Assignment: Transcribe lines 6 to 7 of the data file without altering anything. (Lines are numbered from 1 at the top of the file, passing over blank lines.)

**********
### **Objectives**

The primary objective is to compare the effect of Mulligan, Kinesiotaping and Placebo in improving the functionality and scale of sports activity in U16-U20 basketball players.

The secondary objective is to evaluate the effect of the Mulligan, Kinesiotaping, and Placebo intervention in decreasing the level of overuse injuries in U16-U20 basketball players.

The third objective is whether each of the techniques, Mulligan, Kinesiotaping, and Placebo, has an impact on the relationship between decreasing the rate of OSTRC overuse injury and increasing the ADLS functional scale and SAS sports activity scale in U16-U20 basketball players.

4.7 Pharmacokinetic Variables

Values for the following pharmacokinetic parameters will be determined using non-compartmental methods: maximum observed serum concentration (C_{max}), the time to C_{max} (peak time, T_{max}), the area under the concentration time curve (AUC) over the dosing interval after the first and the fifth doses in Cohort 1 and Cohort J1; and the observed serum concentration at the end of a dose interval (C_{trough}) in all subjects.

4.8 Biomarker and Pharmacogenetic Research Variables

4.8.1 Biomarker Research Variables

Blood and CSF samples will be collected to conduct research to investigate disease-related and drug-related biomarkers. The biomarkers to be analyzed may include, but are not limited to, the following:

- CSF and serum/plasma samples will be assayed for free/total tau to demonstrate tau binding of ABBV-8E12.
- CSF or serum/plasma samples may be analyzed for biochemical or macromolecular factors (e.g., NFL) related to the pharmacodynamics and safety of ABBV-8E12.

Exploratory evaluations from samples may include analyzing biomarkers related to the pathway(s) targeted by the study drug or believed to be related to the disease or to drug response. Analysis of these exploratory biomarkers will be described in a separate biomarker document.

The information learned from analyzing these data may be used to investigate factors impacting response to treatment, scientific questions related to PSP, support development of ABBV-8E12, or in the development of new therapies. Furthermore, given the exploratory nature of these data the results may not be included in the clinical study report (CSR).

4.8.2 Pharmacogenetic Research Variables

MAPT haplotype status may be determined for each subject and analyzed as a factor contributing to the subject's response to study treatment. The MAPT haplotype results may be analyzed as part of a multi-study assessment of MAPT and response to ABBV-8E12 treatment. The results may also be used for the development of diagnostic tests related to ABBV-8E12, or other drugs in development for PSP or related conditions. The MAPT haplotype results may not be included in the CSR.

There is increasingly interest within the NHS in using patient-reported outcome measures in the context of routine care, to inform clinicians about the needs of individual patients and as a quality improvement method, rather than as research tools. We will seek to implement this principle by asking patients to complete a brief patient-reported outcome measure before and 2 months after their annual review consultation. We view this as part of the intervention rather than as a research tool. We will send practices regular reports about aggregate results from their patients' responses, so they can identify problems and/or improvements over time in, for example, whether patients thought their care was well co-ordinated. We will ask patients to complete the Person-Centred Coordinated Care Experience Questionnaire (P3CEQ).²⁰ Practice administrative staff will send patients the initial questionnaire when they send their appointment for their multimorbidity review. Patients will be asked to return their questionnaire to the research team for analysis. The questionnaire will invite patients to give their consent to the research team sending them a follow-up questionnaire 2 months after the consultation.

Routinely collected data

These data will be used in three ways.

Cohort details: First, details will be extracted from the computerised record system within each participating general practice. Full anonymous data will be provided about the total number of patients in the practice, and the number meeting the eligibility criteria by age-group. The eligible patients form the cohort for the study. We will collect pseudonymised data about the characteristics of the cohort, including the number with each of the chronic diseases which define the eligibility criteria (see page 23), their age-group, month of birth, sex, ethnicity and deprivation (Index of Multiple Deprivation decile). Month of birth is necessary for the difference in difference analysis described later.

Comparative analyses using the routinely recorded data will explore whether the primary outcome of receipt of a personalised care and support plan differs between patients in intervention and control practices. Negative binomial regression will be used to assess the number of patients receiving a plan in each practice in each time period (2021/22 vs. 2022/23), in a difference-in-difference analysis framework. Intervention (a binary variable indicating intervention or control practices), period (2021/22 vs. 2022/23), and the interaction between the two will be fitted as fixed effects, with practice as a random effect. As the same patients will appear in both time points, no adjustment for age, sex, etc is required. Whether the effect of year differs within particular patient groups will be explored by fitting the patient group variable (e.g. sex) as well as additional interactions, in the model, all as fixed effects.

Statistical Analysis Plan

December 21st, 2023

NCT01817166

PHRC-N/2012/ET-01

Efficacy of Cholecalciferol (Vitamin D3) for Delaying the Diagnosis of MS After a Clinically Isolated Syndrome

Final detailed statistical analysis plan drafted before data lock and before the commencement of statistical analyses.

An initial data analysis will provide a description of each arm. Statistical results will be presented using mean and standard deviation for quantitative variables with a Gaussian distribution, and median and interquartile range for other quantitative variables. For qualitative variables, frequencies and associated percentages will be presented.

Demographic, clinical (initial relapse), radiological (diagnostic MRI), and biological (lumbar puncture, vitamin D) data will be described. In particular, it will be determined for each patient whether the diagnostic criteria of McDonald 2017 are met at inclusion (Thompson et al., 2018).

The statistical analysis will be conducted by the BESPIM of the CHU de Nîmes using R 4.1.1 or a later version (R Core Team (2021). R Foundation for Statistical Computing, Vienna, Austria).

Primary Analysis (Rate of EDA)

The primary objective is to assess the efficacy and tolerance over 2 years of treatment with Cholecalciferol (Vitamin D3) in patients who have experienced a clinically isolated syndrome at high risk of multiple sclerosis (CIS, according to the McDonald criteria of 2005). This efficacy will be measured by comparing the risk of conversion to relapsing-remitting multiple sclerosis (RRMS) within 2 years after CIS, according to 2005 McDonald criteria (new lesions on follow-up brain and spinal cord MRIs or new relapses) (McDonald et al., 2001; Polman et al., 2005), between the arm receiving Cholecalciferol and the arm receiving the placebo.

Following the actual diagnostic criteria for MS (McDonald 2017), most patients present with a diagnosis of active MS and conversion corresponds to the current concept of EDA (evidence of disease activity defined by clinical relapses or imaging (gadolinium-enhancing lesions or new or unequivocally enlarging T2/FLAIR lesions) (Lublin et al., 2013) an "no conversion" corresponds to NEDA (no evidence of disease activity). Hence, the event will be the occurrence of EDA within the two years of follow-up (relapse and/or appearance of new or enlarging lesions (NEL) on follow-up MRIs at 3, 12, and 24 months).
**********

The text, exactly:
Values for the following pharmacokinetic parameters will be determined using non-compartmental methods: maximum observed serum concentration (C_{max}), the time to C_{max} (peak time, T_{max}), the area under the concentration time curve (AUC) over the dosing interval after the first and the fifth doses in Cohort 1 and Cohort J1; and the observed serum concentration at the end of a dose interval (C_{trough}) in all subjects.

4.8 Biomarker and Pharmacogenetic Research Variables